To get the proper effect, please read all of his dialogue in a Jamaican accent, a forceful Jamaican accent.  He was holding the Shaggy CD in his hands, and I saw our price tag on it.

“Yo, I bought this one but…it’s not the right one. Can I get somethin’ else?”

“Sure, just take a look around if you want. Do you have the receipt?”

His eyes got wide, he smiled a huge toothy “just ate the cat” smile, and then said, “Ahh man, I think I lost it somewhere.”

The price tag looked quite worn, it could have been purchased some time ago. We had our exchange policy: 7 days (+ an unspoken 7 more days just to avoid hassles). We also needed a receipt for all exchanges except in special cases.  All of this was clearly stated on the store signage as well as the lost receipt.

“Ahh, see, we need to have the receipt for all exchanges. Sorry man…”

“Ahh come on man! You remember me buying this thing don’t you?”

“Actually, no, I don’t, not really, without a receipt…”

“Ahh come on man I just want to switch it!”

Prior to this I was on the sales floor. I walked behind the counter, and said, “Without a receipt, I can’t do that.  The best I could do would be to buy it back from you.” I motioned for him to hand me the CD.

“Huh?” He handed me the CD. I opened the jewel case and examined the condition of the disc.

“I could buy it back from you used.”

Shaggy was quite scratched indeed. I chose not to say anything about it, since he’d claim he bought it like that. They always say that whether they did or didn’t, so my saying anything about it wouldn’t help. However, to buy it back in that condition normally we would give less, to cover the cost of having the CD buffed back to a new finish. I chose not to do that either, since I was being a hard ass on the rules I’d cut him a break on the condition.

“I can give you four dollars for this.”

“What?” Eyes go wide again. “I just want to switch it man, I’m the customer!”

“I know, but as I said, I can’t do that for you. What I can do is give you four dollars for that CD, but that’s the best I can do.”

“You know what, I’m the customer, and [accent gets too thick for me to continue]…”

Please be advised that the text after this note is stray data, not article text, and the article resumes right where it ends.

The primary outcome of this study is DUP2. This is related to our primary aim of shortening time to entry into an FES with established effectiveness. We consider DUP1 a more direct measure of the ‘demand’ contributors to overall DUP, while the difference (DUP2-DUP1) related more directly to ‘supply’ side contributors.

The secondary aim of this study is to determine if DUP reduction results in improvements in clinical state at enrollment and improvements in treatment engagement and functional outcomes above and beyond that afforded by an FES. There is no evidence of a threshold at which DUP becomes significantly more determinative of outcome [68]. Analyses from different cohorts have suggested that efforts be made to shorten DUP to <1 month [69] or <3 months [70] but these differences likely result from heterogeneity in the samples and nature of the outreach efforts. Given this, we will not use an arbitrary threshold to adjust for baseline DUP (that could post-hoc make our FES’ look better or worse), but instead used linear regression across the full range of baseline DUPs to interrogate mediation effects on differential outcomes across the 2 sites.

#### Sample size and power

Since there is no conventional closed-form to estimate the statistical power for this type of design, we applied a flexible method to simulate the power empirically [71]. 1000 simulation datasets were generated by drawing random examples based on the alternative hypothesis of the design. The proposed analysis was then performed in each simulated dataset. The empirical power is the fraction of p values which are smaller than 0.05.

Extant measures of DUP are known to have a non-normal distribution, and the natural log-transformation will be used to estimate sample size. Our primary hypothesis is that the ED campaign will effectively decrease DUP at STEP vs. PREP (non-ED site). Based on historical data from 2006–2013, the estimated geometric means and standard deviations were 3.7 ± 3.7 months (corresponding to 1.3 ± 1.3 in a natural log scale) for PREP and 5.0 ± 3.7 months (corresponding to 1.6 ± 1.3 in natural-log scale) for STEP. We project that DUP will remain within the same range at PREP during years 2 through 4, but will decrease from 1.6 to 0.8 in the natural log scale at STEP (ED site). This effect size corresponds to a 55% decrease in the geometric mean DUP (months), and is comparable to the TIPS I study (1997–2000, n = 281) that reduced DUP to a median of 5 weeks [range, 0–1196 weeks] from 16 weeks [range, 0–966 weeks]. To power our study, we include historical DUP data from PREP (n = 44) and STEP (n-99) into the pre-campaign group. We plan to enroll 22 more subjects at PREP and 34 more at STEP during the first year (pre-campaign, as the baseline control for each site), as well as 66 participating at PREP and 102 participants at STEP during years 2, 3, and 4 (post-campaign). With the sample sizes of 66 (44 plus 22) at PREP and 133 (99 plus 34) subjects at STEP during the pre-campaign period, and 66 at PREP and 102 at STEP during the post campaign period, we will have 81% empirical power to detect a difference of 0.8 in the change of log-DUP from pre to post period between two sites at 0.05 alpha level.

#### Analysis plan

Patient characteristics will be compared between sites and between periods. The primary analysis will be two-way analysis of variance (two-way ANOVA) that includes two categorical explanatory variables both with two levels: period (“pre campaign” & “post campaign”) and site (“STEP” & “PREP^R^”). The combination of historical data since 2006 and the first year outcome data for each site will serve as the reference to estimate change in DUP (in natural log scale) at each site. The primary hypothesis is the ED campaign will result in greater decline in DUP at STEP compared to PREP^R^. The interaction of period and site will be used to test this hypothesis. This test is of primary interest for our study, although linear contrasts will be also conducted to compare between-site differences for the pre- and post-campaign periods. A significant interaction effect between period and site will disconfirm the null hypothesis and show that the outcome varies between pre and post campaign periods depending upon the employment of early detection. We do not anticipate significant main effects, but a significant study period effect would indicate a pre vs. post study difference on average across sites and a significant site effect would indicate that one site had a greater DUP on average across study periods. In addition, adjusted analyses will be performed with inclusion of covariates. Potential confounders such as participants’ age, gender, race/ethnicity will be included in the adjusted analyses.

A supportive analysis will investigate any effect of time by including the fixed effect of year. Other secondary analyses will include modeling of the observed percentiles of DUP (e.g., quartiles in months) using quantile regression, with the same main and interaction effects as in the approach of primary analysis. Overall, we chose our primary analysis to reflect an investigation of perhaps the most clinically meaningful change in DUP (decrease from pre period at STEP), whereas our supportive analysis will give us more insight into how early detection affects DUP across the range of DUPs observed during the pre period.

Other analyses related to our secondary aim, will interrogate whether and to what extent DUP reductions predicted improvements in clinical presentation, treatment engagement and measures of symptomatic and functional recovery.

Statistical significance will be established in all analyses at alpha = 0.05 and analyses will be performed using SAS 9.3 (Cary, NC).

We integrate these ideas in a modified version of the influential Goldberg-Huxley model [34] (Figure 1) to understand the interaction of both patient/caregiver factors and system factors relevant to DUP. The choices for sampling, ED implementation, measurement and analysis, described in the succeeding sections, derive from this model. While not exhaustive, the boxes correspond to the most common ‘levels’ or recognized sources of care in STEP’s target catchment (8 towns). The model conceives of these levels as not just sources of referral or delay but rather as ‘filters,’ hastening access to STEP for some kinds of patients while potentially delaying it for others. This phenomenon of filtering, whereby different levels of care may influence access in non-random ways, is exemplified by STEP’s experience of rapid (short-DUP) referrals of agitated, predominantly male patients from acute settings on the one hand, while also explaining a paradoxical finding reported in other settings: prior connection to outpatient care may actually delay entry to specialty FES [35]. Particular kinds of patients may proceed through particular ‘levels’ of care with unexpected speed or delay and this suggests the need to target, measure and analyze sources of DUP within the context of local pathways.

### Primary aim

Then, he took the CD in his hands, jewel case and all, and crushed it.  Pieces went flying everywhere. He stomped to the door, where he stood in the doorway and yelled “I am the customer!”

Out he went.  There was this moment of awkward silence. Then, the man at the lookup computer (who I’d forgotten all about) chimed in.

“So, let me get this straight. You were going to give him $4 for that CD.  Then he crushed it. Now he can’t get anything for it. How did that guy think that was a good idea?”

Took the words out of my mouth.

REVIEW: Rush – Moving Pictures (CD/blu-ray deluxe edition)

 

Everybody got to evelate from the norm…

RUSH FRONT

RUSH – Moving Pictures (2011 Anthem remaster with 5.1 blu-ray)

The great musical academic, Tom Morwood, once called Moving Pictures “the greatest album of the 1980’s”. I think he has an arguable position. Besides the obvious “Tom Sawyer”, you get such classics as “Red Barchetta”, “YYZ”, “Limelight”, and of course “Vital Signs”. This is back in the day when 7 or 8 songs made an album, and Moving Pictures’ 7 songs are a hell of a concoction.

Although the Rush catalogue was last remastered back in ’97 (or there ’bouts), this was the first Rush deluxe edition to hit the shelves. Unlike most deluxe editions, this one contains no “bonus tracks” per se, at least none in CD form. Disc one is Moving Pictures, in stereo, and disc two is the entire album in hi-def 5.1, plus three music videos. Disc one has been remastered (yet again!), but don’t fret — unless you’re an audiophile, you don’t need to worry about that. The 1997 CD edition sounded fine, as does this. You’re buying this for the 5.1, and if you can’t play 5.1 just stick with the original CD which sounds pretty much the same to the average Joe Listener.   (There’s also a “96k PCM stereo” with “256 times more resolution than a CD” on the blu-ray disc.)